In the search for a versatile solution for entertainment onboard, there were many options for prepackaged 12 volt TVs, but none of them had great reviews. I was inspired by some of the concepts Ben Ellison used for his “Chart Table 21” onboard M/V Gizmo (Panbo Chart Table 21). So I decided to try to find a television that I could run directly off of the boat’s 12 volt system without having to waste energy by using the inverter and then plugging in a power brick to convert back to DC. I also referenced Bob Stewart over at Island Time PC (Island Time PC). He has a nice list of monitors that can be run from 12 volt systems with a little bit of cord searching. In a moment of serendipity, I received my weekly Costco email listing their sales. One monitor stood out from the pack it was a Samsung T24C550ND. It was on sale for $150 (Amazon has it for the same price), much cheaper than any other 12 volt 24” display I could find. They actually sell it as a television as it has a built in tuner as well as a wonderful function called “ConnectShare” that allows you to plug in a USB drive to the back and watch videos, look at pictures, or listen to music directly from the drive. Having converted a large portion of my collection to digital formats for consumption on an iPad, having the ability to watch movies off a flash drive seemed like a wonderful development.
So step one was stopping by Costco on the way up to the boat. We got the TV and tested everything out with the included power brick to ensure it would run fine and that the ConnectShare feature worked the way that it was billed ( it plays at least .mp4 and .avi videos pretty much flawlessly). The next step was to try to figure out the best way to test out powering it from the 12 volt system. I had emailed Bob Stewart to get his input on the matter and he sagely recommended ordering a compatible 12 volt plug online because who would want to cut up a perfectly good power supply. Bob thought that it would likely have a 5.5 mm barrel plug, but when I started looking closer at the power plug, I discovered that the Model A4514 DDY 45W power supply had an OD of 6.5mm and an ID of about 4.3mm and that there was a central pin as well. A few hours of quality time with Google and some obscure AV and gaming forums turned up that this type of connector was most likely what is referred to as an EIAJ-05. And thanks to someone who goes by the online moniker of “Yeggster”, I was able to find the equivalent from several sources (Yeggster's comments) including one available locally at Radio Shack. So a quick trip to Radio Shack and another $10.50, and I had a 5 Amp DC plug and cable (way oversized) (PN 270048)and a type T tip (PN 273322) that looked pretty close to what came with the TV. The central pin, which I couldn’t reach with my calipers, looked a little bigger visually, but I thought it was worth a shot. Worst case scenario, I can always return the pieces locally if they don’t work.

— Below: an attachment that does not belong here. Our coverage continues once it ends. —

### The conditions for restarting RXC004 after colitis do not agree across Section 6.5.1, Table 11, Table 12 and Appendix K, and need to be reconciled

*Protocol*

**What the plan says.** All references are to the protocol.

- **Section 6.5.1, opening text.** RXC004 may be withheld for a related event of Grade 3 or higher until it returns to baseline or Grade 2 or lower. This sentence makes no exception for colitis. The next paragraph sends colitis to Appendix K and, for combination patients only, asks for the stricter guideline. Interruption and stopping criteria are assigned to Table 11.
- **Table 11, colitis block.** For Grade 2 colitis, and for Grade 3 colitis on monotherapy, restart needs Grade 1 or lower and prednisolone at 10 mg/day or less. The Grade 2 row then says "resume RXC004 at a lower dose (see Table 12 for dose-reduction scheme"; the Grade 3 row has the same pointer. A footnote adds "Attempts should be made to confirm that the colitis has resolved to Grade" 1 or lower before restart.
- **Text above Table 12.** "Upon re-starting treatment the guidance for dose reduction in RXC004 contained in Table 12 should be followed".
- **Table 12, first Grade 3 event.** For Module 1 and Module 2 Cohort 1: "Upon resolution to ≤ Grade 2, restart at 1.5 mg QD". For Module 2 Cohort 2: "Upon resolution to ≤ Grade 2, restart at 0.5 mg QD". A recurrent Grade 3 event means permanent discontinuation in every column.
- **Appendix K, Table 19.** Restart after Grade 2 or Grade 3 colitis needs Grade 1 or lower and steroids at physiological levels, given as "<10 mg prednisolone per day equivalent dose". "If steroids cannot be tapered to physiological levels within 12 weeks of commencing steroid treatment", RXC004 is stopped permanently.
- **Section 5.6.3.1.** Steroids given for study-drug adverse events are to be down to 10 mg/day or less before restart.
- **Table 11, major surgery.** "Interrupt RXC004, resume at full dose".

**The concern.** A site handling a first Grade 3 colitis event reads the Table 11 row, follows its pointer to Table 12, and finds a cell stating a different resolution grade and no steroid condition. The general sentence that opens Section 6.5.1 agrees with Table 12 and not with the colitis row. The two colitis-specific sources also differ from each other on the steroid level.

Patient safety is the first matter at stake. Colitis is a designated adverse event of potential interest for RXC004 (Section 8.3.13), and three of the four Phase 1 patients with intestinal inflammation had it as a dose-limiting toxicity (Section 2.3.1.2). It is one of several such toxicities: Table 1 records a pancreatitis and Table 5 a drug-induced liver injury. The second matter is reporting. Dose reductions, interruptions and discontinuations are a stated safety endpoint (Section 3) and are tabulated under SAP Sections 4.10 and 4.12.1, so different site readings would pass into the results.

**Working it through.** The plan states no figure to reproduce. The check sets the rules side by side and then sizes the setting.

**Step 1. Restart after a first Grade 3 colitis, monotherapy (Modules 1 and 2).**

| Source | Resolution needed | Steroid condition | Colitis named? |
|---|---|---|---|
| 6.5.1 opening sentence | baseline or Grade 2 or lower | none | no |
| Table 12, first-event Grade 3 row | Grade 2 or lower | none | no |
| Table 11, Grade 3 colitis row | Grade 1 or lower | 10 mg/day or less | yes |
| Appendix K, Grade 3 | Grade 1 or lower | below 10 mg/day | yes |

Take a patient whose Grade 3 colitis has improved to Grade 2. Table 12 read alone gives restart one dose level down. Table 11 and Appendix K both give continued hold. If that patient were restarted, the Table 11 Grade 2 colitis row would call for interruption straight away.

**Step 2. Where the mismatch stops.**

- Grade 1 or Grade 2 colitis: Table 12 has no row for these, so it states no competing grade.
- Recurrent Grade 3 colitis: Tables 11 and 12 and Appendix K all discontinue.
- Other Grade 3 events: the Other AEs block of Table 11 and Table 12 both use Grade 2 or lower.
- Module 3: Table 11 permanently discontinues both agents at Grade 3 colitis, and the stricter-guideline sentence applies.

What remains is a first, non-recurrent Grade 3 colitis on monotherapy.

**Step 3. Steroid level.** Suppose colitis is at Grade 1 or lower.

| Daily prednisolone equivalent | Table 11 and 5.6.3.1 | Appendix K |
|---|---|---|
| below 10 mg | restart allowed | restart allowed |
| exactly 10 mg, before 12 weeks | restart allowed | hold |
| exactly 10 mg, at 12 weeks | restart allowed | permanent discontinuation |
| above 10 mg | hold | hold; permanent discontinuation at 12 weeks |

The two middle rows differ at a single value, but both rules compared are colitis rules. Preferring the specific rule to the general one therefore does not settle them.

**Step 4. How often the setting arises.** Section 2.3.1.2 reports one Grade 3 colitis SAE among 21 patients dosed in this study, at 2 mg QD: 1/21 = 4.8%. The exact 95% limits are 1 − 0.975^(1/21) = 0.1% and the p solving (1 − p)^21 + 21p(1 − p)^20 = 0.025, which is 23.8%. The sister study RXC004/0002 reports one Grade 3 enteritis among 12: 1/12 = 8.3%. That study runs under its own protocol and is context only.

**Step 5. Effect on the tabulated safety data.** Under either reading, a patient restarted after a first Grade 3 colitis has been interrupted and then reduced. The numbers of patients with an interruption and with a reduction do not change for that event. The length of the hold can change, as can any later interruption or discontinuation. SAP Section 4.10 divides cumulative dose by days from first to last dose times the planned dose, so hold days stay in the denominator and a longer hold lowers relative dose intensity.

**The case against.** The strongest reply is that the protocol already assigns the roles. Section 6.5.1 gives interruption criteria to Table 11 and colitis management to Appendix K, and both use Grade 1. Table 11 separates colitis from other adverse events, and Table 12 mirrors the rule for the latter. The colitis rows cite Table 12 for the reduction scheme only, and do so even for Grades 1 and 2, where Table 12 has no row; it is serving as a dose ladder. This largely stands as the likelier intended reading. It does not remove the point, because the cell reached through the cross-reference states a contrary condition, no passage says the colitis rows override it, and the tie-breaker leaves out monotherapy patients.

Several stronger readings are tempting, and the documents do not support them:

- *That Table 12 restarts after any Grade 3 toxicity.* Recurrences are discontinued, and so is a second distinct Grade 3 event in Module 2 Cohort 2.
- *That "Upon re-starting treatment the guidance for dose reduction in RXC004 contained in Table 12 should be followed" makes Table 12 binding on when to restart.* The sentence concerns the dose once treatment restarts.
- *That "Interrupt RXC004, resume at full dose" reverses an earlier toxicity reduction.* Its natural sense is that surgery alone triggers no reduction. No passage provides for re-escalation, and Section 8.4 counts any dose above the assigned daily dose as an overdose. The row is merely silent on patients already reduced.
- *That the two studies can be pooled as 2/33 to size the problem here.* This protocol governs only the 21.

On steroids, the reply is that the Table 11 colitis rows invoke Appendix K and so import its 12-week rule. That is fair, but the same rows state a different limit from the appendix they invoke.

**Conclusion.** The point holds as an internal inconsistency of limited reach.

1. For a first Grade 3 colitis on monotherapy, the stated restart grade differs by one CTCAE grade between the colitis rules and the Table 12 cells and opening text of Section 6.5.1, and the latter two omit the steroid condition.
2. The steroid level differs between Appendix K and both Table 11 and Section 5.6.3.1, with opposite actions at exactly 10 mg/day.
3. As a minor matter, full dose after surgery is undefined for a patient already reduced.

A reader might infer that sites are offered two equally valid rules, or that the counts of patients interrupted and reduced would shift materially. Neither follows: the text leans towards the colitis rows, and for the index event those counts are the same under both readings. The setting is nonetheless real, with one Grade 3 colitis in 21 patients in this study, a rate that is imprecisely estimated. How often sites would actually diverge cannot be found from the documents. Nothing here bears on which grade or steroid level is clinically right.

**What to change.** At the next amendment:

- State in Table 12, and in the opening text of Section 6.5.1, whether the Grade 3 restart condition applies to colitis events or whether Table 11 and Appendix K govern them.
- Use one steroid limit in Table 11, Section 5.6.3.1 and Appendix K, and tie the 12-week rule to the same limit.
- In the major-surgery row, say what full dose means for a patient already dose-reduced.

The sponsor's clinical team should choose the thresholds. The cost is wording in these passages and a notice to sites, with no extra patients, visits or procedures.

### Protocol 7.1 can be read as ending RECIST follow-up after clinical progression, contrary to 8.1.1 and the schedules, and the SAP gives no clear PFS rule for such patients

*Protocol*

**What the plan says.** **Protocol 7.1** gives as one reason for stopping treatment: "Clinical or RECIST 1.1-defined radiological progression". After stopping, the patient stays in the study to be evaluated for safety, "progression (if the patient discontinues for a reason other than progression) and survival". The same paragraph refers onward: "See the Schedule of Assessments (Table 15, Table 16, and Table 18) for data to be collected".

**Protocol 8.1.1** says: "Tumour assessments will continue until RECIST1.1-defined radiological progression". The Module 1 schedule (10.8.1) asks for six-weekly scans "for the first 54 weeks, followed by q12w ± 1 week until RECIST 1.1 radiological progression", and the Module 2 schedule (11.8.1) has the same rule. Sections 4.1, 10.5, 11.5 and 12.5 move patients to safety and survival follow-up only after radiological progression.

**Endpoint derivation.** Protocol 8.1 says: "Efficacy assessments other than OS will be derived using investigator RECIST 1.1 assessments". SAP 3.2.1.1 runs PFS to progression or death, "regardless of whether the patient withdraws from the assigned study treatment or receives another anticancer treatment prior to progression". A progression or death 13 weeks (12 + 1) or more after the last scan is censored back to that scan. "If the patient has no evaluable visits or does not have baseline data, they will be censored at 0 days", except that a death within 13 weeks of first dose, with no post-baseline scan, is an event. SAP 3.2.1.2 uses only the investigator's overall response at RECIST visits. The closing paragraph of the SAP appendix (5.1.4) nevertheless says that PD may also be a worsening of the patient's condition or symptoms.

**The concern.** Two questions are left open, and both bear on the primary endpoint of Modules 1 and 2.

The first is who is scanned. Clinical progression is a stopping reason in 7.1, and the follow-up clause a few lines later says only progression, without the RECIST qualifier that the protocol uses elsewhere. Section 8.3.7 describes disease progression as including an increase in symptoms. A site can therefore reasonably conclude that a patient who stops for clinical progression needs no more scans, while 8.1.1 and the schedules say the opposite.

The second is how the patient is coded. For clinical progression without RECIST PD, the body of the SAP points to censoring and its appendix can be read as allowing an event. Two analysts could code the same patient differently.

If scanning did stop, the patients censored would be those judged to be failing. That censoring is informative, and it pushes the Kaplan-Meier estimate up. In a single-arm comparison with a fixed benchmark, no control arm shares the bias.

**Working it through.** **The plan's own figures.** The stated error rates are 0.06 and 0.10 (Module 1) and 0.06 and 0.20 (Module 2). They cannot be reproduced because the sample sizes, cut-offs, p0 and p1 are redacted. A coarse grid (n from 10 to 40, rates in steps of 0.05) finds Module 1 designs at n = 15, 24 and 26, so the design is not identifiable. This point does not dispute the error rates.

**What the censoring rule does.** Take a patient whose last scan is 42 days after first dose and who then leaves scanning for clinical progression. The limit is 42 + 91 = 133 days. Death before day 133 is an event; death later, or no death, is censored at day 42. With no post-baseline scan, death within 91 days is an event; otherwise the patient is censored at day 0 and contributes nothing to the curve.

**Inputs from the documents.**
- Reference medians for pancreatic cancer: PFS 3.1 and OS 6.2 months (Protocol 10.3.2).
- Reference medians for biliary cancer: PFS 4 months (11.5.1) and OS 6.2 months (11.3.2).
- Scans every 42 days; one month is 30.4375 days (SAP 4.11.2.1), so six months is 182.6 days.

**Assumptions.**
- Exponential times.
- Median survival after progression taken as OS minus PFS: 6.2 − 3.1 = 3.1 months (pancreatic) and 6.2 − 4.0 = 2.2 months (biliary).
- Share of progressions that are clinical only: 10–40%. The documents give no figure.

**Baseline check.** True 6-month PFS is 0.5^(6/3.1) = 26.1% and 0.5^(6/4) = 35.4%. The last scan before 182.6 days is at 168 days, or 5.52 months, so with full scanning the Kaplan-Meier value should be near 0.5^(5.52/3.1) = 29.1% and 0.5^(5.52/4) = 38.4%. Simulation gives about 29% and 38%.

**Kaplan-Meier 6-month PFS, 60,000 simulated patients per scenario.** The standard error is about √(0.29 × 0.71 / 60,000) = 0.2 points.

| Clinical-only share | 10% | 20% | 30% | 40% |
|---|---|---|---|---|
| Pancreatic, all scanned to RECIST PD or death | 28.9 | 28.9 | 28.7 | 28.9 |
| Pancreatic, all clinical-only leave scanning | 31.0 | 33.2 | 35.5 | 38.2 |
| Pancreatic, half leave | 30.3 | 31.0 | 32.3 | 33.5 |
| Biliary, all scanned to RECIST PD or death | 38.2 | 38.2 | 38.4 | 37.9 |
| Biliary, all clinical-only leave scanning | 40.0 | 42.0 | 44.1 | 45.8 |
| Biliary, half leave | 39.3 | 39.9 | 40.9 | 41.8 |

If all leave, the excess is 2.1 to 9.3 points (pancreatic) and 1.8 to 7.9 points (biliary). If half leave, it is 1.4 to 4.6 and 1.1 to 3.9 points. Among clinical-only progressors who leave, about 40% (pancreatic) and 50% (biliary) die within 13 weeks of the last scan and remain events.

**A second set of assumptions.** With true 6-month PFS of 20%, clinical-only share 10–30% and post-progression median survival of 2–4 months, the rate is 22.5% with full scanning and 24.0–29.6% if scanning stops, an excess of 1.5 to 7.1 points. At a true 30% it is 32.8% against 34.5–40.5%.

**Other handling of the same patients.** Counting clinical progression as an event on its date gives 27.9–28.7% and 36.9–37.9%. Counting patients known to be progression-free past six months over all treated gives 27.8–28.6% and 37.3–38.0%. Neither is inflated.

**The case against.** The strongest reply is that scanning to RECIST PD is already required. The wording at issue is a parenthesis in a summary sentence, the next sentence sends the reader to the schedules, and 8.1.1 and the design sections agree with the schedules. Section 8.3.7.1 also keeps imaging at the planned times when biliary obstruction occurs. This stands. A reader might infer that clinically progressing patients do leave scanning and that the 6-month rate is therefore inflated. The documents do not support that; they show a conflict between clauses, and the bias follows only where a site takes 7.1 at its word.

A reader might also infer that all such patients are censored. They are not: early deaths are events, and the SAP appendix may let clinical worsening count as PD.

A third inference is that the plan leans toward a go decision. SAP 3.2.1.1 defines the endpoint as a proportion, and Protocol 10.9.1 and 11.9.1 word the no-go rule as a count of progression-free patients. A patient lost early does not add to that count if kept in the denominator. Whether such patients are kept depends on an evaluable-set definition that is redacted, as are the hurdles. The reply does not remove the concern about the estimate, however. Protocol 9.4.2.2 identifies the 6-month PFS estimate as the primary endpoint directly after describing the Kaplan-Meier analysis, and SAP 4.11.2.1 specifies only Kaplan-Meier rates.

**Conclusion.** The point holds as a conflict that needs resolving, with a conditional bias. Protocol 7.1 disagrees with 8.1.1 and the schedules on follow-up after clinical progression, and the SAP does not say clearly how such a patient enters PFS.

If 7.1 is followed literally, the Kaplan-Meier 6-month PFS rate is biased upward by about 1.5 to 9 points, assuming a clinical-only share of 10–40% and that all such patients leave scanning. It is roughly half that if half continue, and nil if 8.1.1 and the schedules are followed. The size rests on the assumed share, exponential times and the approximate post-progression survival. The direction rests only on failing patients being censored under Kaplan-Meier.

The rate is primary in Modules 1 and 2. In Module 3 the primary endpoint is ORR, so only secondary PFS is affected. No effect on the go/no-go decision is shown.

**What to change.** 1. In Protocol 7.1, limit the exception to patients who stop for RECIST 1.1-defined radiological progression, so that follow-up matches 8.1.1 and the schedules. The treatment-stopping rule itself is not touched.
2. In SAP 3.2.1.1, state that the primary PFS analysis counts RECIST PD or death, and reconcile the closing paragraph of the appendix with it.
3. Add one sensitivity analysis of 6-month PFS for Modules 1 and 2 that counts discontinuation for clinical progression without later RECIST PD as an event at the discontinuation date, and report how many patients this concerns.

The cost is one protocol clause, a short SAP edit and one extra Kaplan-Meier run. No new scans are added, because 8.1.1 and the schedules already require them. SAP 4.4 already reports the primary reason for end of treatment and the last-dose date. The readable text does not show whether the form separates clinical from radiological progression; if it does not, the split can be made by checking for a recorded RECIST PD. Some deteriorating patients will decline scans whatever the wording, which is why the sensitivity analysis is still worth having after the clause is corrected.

Fortunately for me, everything fit up nicely and the TV works just as before only this time it’s running on 12 volt power. That will eliminate all of the losses associated with converting the power twice (DC to AC to DC) and help keep consumption to a minimum. According to Samsung, the unit draws 23W typical, 0.3W on standby and a max of 45W. I’ll pull everything back apart and add a little dielectric grease to the connections and wrap the connection where the tip plugs into the cord with some rescue tape to finish it all up.
Another advantage to this model monitor is that is that it as the standard VESA mounting holes on the back (75x75), so I can mount it on the bulkhead. I plan on using a Cheetah Mounts APDAM3B Dual Articulating Arm mount that is rated to hold up to 115 lbs television even though this one only weighs a little over 9 lbs without the stand. That’s a pretty significant safety margin that should be able to withstand pounding into some pretty heavy seas.
Image 2 The future home of the unit. Three-quarter of an inch wood screws will hold the mount solidly to the bulkhead
Future plans for the monitor include hooking it up as a second screen for the boat computer which will either be a 12 volt powered mini computer or a laptop as well as possibly a repeater screen for the nav system. It will also be home to a Chromecast which we should be able to get up running once the next project, an onboard wi-fi network, is completed.
Image 1 You can see the completed plug as well as the mounting holes and the additional connections available on the unit